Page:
I don't think any old organic source should be subject to destructive distillation as a first process.  Used motor oil is a good example, it needs to be processed in other ways first.  But it may be that pyrolysis is the process to use at the end.  In term of bio-char (which to me is very similar to activated charcoal), I don't want to produce bio-char which has "mobile" toxic species in it.  If there is a way to produce bio-char which makes things like lead(Pb) less mobile, I would be less worrysome about lead(Pb).  If your bio-char has 1ppm levels of the rare earths, uranium or thorium; I wouldn't worry about them (that is about the same as everywhere else on Earth).

But, if you have on your farm the ability to destructively distill "farm products"; what happens if you should get hit with a destruction order for all the chickens on your farm?  Using destructive distillation will probably get rid of whatever bird flu (or related) that caused the destruction order to be issued.  It seems more likely for a monoculture farm to get hit with a destruction order; but it is possible that a permaculture farm could get hit.  Is anthrax more likely for a permaculture farm?

There is lots of scrap iron/steel all over.  A way to recycle that is to produce new cast iron/steel.  For someone on the farm, I think you should stay away from producing your own hot metal for structural purposes.  If you want to make frames for park benches (and there isn't a bunch of radioactive cobalt in the melt - it has happened sometimes) and they don't need to be hot worked (forged, blacksmithed); I would consider using a high phosphorous iron alloy as a target.  The iron pillars in India are a high phosphorus iron, and they have had phenomenal corrosion resistance over the centuries.  Zinc tends to be volatile with respect to iron and steelmaking; I would have to look into lead(Pb), cadmium and others.  But if you had some small amount of a vanadium compound on youyr farm, sticking it in an iron alloy with "high" phosphourus content would probably be okay.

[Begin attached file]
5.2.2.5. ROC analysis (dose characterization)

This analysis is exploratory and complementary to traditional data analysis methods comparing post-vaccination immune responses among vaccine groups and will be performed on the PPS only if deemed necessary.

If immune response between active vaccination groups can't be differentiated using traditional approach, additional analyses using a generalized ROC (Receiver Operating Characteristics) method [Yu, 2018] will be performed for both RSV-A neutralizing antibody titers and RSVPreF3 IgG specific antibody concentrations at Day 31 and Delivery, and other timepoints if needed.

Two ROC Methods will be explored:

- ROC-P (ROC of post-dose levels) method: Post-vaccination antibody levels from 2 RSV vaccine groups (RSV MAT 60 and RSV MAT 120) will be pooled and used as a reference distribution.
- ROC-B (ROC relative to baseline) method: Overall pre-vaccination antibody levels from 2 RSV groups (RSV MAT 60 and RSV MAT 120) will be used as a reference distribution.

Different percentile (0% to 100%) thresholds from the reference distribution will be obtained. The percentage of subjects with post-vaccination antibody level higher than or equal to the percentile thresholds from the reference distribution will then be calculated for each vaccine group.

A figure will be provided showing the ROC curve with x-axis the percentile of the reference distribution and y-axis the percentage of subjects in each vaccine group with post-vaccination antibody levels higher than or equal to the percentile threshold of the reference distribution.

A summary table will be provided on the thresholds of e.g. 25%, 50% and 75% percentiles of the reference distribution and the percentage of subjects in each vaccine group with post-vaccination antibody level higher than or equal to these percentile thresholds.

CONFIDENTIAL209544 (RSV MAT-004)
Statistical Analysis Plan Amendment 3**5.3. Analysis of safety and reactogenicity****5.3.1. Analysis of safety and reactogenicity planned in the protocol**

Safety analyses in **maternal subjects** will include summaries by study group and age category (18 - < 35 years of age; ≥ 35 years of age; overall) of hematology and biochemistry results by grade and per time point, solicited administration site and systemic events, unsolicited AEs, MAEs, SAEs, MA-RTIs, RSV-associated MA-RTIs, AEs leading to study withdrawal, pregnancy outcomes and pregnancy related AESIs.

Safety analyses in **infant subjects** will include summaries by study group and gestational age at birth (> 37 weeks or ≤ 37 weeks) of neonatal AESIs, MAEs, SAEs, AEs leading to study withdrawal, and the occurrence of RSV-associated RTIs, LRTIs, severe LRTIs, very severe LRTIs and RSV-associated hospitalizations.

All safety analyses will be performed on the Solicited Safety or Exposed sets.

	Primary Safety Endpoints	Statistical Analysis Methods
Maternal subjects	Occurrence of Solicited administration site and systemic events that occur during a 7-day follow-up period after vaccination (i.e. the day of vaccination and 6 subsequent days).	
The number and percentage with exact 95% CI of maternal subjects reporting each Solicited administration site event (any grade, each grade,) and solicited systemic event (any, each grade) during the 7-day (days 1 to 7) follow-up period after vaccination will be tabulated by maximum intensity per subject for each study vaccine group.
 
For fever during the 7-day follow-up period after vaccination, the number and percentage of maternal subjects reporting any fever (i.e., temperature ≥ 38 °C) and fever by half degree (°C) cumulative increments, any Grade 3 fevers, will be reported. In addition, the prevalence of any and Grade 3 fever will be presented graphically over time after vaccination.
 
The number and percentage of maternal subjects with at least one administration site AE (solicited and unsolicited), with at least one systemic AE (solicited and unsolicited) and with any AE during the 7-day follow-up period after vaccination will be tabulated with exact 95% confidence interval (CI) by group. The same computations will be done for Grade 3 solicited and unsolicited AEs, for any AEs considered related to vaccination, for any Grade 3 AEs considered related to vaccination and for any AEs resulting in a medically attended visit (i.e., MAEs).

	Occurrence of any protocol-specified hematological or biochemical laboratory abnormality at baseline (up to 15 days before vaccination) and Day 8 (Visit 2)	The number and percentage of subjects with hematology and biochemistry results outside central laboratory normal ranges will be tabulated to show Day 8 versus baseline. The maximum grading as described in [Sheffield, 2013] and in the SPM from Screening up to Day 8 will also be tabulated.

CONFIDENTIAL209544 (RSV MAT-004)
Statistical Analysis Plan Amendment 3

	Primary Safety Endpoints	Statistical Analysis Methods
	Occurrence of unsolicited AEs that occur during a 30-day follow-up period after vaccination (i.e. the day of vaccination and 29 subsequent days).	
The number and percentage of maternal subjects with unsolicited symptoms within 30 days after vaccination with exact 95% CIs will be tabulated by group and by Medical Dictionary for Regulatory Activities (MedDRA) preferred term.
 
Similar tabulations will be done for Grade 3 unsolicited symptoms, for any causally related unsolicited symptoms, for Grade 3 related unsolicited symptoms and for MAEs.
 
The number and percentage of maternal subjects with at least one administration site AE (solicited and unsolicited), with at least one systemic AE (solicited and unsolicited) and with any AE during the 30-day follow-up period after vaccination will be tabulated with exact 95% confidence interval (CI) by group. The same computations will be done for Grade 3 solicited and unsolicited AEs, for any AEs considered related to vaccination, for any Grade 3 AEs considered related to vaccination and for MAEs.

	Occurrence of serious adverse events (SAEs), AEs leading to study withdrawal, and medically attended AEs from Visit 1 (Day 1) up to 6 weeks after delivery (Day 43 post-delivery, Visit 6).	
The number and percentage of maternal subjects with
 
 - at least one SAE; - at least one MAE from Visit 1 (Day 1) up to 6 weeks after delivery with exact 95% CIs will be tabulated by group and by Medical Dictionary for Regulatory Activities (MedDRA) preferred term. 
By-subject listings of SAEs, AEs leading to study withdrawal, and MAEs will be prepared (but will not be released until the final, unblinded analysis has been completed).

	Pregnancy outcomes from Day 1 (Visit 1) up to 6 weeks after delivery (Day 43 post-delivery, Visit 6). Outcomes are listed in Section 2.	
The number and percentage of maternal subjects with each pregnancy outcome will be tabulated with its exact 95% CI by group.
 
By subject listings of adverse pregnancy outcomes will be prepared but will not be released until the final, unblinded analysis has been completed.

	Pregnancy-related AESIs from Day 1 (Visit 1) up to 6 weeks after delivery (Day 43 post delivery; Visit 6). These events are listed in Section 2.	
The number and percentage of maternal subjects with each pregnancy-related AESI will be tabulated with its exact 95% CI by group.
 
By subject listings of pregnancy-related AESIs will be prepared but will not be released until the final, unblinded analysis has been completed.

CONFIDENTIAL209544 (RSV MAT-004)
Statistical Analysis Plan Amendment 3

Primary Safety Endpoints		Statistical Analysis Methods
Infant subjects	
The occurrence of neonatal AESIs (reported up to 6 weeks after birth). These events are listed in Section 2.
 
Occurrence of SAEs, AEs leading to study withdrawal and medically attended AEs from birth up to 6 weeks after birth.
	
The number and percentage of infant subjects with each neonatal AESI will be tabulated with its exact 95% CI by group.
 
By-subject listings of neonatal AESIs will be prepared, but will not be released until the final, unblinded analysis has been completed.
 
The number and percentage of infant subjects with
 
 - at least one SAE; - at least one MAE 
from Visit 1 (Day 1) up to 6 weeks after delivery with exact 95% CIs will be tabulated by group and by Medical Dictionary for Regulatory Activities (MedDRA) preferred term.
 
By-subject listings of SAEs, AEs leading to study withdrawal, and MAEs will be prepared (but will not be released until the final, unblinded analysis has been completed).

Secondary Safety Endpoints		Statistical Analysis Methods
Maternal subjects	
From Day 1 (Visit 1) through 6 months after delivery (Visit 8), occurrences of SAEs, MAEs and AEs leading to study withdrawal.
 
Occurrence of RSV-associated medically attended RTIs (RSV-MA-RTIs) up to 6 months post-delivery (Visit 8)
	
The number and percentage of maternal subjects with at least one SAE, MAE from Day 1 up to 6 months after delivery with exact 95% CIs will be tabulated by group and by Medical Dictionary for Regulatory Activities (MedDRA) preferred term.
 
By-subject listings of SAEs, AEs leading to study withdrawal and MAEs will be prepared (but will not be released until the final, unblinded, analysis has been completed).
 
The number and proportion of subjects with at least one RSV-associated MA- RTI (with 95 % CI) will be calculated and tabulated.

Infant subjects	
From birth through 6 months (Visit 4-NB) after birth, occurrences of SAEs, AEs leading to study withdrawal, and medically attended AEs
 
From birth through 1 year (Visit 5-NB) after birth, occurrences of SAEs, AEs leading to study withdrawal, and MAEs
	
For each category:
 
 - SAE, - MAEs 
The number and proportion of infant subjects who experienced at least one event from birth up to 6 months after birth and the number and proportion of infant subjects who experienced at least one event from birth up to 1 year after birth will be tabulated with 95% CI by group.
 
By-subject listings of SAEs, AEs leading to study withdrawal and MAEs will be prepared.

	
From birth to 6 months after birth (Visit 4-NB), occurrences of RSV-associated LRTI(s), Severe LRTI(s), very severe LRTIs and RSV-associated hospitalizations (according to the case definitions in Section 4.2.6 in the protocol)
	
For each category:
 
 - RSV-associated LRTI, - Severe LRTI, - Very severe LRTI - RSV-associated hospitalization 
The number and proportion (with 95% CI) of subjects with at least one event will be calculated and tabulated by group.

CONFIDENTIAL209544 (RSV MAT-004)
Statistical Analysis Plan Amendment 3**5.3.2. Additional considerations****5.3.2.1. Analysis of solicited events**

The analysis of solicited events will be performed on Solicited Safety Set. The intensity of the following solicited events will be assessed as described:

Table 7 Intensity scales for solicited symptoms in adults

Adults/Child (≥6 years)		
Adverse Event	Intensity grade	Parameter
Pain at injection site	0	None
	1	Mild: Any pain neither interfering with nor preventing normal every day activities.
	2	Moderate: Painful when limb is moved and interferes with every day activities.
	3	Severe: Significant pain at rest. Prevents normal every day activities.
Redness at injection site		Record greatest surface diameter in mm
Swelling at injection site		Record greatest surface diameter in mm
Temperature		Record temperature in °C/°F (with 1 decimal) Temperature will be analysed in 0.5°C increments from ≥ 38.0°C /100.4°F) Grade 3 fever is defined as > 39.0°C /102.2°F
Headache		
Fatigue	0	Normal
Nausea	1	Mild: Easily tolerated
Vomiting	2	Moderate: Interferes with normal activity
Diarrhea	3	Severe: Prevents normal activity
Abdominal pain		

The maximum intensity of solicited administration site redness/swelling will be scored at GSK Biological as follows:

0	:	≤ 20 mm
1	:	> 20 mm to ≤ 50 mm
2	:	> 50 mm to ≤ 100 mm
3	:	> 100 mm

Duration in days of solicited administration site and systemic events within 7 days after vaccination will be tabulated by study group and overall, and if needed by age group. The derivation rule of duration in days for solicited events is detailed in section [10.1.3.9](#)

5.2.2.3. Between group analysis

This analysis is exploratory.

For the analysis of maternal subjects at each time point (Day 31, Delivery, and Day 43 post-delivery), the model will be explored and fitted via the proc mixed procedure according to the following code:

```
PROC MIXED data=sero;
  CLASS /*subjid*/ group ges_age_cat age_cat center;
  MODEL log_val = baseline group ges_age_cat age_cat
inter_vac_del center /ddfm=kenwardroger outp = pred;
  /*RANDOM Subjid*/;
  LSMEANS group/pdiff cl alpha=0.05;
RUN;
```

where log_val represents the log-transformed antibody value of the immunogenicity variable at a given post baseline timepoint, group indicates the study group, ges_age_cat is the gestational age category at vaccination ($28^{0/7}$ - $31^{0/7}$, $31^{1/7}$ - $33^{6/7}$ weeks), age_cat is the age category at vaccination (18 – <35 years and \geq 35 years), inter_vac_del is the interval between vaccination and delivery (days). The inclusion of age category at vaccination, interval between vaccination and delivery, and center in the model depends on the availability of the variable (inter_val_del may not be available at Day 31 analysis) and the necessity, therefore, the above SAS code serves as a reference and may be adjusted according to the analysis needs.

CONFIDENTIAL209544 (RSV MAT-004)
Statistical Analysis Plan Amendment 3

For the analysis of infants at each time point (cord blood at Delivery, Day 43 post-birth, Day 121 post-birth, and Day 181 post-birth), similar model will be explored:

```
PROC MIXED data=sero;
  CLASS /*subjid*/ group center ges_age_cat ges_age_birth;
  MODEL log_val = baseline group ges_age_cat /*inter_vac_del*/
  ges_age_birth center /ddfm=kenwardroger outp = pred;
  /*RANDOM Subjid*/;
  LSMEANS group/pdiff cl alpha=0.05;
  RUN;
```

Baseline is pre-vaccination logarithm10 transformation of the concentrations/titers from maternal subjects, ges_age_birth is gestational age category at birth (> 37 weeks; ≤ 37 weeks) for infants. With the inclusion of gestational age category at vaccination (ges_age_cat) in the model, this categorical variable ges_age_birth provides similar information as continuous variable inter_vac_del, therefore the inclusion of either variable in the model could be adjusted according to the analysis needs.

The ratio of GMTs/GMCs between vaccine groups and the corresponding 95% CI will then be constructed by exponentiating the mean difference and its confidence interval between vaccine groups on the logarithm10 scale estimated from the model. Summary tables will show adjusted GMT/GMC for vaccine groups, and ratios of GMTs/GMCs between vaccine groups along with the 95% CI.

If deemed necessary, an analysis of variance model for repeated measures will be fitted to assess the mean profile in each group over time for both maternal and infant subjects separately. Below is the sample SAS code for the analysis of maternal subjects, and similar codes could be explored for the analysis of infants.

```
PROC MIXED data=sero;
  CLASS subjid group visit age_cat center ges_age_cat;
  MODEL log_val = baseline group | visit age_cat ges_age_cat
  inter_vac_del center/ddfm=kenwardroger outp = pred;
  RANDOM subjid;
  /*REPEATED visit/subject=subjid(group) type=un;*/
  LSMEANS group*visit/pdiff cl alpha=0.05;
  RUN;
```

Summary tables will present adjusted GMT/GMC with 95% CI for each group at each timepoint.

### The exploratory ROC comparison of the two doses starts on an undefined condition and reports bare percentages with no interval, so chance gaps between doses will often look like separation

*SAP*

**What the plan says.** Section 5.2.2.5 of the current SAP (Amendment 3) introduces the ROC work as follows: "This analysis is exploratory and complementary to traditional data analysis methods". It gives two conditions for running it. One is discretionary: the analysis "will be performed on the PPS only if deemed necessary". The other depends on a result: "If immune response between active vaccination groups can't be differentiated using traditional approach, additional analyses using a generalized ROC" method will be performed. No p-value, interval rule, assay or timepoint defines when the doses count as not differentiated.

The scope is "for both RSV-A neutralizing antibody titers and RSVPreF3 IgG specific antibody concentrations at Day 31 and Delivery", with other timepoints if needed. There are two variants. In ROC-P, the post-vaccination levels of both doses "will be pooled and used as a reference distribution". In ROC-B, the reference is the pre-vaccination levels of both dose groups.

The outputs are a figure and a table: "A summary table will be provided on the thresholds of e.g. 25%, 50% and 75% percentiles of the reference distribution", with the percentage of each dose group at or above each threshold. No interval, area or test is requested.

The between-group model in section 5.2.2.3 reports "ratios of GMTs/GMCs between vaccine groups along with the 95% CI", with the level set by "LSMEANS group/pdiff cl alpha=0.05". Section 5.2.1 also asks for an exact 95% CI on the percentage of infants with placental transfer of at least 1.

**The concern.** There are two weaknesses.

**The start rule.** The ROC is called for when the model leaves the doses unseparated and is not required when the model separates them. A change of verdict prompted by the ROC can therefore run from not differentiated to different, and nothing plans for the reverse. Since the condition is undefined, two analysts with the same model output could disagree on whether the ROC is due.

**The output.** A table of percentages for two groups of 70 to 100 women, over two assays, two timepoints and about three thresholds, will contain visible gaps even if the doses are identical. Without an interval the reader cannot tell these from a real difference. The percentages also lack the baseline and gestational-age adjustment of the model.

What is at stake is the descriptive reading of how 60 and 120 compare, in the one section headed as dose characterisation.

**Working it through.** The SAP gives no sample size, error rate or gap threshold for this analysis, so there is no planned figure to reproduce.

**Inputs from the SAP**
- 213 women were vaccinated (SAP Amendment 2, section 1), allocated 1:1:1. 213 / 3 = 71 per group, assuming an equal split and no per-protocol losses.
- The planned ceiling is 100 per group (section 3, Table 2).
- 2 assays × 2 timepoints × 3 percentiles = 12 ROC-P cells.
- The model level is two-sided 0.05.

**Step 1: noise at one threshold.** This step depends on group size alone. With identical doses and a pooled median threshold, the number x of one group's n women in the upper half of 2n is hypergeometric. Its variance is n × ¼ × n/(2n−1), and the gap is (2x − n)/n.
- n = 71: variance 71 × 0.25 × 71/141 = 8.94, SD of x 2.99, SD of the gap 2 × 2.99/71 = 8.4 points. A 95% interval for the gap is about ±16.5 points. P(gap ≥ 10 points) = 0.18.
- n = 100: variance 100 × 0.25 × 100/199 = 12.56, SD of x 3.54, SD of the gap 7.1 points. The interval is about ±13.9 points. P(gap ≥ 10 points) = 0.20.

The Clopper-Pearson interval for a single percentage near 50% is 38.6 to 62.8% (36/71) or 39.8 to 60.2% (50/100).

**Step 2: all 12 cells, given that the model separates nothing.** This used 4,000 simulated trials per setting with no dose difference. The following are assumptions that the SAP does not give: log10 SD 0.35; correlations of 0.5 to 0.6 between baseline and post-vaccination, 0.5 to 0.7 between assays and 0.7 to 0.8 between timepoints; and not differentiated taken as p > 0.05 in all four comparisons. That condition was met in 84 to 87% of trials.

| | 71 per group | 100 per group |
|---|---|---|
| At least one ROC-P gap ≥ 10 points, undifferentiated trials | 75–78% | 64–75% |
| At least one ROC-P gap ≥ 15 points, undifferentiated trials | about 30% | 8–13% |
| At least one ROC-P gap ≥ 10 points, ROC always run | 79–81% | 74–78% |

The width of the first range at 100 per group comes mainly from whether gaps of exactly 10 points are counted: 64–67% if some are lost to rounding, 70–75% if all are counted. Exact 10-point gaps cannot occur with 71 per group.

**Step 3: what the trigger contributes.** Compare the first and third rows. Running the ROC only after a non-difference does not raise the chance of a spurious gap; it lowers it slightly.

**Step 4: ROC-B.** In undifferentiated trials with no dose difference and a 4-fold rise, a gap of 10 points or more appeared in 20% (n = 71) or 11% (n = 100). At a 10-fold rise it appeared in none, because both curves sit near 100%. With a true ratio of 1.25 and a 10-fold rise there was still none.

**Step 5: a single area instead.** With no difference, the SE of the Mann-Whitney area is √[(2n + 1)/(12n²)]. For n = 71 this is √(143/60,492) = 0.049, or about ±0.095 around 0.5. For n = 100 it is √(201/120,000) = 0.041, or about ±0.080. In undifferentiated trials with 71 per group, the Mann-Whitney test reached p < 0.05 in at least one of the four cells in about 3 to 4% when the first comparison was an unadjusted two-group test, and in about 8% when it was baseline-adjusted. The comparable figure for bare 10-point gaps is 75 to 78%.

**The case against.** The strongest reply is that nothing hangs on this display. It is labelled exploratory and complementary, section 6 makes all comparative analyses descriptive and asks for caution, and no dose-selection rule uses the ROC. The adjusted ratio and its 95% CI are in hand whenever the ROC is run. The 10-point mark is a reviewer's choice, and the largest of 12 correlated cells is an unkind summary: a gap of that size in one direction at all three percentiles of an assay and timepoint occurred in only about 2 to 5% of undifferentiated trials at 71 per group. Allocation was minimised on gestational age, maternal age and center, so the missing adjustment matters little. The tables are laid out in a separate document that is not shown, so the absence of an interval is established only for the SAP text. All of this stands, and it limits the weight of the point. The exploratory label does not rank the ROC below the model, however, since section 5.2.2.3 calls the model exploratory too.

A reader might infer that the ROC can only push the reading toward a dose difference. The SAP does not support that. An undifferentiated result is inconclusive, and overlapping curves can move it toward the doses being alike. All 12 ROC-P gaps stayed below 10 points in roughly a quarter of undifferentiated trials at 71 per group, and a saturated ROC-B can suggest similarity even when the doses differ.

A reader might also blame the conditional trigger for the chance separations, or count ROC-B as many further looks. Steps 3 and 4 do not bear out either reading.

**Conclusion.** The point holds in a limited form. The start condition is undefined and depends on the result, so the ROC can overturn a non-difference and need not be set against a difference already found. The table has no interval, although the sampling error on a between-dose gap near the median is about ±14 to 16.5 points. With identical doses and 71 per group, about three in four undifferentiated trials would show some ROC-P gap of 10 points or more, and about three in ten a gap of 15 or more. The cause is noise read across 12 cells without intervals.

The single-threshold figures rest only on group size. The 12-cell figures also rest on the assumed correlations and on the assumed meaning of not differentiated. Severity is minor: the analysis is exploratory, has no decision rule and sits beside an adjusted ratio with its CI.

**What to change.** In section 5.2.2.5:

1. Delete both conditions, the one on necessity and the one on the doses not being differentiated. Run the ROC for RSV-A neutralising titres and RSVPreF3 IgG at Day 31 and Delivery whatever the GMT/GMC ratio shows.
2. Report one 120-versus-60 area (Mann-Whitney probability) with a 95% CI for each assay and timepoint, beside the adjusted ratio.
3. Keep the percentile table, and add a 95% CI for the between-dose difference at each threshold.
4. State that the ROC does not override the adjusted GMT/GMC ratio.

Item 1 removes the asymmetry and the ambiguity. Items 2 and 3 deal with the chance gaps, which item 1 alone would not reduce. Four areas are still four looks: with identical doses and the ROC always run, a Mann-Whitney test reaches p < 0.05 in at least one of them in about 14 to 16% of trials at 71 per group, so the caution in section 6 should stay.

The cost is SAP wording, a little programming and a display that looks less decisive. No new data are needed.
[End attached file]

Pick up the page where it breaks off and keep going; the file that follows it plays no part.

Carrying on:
There are ways of encapsulating materials in glass.  And there are some glasses that melt at sufficiently low temperatures that things like zinc could be used there.

If you are going to dispose of things on the farm, you need to know where it is.  You need latitude/longitude and depth.  You probably should put it in a stainless steel container, and maybe there is some way to attach a conductor to it, so that you can locate it with RF similar to pipelines.

You can't (easily) cast deep things in epoxy, too much exotherm.  But epoxy is a fairly inert material.  Next step up for many things, is to encapsulate in glass.  But for both, you then stick the "slug" into a stainless steel can.

Try to keep similar things in the can(s).

That's enough.  Probably too long anyway.